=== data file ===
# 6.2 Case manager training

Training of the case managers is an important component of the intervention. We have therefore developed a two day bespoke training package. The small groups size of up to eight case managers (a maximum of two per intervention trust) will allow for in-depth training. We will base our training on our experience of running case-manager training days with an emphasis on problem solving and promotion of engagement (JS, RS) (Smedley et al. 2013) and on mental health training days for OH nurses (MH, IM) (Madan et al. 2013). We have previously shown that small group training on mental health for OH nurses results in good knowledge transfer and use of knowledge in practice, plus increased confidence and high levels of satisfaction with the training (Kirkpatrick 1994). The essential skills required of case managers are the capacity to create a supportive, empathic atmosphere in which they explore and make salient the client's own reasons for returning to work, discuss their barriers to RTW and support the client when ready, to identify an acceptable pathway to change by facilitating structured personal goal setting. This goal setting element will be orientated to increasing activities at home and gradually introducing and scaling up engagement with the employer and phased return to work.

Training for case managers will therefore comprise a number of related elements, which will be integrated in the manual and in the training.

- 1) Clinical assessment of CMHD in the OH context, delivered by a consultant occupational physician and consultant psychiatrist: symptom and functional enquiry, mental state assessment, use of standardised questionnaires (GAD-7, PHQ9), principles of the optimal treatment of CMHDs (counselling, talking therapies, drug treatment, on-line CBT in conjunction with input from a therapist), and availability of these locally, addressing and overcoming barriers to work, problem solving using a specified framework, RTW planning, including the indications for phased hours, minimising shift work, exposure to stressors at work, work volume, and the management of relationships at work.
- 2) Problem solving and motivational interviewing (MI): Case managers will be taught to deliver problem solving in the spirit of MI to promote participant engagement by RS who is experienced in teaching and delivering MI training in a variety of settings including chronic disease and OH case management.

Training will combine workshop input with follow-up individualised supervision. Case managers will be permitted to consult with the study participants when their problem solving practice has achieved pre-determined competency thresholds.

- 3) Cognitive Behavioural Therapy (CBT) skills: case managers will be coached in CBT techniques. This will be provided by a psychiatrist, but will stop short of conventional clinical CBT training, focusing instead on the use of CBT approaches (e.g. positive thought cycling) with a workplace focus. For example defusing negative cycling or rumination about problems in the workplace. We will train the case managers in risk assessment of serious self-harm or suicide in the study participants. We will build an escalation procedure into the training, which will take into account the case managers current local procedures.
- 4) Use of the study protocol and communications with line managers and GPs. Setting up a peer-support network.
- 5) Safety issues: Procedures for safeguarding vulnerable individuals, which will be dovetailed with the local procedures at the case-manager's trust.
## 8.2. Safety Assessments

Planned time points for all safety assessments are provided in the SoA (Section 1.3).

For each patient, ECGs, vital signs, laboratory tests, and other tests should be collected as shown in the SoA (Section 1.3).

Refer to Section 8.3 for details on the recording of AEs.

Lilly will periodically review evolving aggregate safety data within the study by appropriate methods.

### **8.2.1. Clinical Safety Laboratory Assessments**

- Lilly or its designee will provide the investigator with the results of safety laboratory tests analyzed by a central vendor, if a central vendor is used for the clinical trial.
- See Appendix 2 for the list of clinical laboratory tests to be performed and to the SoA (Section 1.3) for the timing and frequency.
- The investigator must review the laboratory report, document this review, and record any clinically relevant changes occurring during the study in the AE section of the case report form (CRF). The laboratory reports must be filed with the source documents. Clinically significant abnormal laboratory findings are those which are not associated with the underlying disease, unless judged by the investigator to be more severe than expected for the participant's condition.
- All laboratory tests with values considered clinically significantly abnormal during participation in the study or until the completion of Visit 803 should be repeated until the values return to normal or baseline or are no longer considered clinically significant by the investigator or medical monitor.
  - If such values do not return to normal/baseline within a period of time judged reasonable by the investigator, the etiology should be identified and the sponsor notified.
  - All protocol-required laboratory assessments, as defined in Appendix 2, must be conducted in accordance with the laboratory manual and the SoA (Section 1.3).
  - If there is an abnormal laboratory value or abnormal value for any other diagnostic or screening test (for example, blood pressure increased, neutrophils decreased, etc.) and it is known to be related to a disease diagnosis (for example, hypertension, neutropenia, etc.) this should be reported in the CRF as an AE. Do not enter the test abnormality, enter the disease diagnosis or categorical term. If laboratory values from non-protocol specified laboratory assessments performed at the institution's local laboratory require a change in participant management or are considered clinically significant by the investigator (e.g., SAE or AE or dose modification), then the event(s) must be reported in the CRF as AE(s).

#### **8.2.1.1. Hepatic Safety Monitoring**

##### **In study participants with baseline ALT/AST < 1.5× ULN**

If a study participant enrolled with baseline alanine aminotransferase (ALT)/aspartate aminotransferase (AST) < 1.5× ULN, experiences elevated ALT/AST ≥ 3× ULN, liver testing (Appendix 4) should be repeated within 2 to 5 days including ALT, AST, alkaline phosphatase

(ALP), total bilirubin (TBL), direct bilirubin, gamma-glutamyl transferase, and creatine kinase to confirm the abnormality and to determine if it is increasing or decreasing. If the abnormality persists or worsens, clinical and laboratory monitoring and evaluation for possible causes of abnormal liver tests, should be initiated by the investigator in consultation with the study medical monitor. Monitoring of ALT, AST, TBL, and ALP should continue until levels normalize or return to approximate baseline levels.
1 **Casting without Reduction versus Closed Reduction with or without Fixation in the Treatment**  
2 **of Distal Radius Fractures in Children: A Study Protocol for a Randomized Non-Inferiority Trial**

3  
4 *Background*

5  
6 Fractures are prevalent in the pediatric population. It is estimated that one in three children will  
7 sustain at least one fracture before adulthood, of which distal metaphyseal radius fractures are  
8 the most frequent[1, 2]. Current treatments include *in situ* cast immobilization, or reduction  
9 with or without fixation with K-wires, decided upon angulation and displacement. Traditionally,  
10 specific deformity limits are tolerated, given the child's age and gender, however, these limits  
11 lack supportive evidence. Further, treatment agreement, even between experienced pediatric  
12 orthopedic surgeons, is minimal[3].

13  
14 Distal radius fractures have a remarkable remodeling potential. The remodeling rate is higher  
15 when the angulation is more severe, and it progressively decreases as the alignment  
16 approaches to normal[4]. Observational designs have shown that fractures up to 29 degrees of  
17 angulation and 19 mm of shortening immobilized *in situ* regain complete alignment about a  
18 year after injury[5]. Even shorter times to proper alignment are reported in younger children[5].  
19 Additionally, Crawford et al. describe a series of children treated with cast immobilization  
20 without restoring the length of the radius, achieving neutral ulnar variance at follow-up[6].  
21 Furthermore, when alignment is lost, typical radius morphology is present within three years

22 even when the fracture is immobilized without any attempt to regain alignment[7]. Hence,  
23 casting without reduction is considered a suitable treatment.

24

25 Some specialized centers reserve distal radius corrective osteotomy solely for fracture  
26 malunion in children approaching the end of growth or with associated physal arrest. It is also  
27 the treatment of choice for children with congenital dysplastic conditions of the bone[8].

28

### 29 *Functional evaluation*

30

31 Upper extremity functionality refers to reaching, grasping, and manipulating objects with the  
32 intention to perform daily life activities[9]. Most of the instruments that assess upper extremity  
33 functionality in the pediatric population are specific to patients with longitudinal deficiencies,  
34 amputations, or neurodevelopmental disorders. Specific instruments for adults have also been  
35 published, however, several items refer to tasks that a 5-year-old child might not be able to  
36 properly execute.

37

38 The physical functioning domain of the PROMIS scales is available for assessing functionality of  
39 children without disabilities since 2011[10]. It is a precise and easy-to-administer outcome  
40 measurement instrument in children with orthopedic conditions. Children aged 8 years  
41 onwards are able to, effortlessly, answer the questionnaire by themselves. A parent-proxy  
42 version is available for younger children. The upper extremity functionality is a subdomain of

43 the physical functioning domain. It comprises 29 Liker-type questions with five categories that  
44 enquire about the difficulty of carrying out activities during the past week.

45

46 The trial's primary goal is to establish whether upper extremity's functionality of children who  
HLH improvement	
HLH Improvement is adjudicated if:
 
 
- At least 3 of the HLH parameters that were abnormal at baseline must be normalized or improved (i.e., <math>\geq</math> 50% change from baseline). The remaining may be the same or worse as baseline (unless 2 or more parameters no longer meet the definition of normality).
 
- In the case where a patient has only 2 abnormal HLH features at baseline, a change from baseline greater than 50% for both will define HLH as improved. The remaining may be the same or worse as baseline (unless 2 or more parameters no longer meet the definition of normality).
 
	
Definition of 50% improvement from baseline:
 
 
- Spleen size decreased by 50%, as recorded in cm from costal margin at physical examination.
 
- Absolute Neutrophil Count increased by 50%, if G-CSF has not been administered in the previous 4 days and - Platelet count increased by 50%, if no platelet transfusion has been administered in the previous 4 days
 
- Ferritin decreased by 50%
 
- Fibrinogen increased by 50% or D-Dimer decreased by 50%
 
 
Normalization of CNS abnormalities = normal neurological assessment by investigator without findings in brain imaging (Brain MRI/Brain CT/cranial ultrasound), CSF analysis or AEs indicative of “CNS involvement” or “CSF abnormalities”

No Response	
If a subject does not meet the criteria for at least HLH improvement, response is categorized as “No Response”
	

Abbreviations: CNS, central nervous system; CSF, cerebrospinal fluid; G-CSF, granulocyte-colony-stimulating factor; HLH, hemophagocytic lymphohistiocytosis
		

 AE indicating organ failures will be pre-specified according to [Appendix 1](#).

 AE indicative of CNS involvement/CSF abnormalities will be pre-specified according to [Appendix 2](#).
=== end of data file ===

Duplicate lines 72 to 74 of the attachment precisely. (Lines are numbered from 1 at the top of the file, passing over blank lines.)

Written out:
46 The trial's primary goal is to establish whether upper extremity's functionality of children who  
HLH improvement	
HLH Improvement is adjudicated if:
 
 